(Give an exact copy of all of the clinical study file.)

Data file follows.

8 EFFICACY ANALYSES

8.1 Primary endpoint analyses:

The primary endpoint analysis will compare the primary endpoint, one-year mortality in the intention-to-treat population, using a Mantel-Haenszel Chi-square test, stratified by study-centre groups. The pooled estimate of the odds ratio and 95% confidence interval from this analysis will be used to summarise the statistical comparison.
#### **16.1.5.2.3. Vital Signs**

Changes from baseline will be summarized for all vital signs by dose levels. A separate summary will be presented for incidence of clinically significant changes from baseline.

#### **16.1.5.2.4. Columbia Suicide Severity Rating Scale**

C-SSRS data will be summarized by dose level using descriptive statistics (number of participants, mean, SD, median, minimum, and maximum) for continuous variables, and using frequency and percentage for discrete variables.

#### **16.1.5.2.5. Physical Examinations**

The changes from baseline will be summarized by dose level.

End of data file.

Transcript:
8 EFFICACY ANALYSES

8.1 Primary endpoint analyses:

The primary endpoint analysis will compare the primary endpoint, one-year mortality in the intention-to-treat population, using a Mantel-Haenszel Chi-square test, stratified by study-centre groups. The pooled estimate of the odds ratio and 95% confidence interval from this analysis will be used to summarise the statistical comparison.
#### **16.1.5.2.3. Vital Signs**

Changes from baseline will be summarized for all vital signs by dose levels. A separate summary will be presented for incidence of clinically significant changes from baseline.

#### **16.1.5.2.4. Columbia Suicide Severity Rating Scale**

C-SSRS data will be summarized by dose level using descriptive statistics (number of participants, mean, SD, median, minimum, and maximum) for continuous variables, and using frequency and percentage for discrete variables.

#### **16.1.5.2.5. Physical Examinations**

The changes from baseline will be summarized by dose level.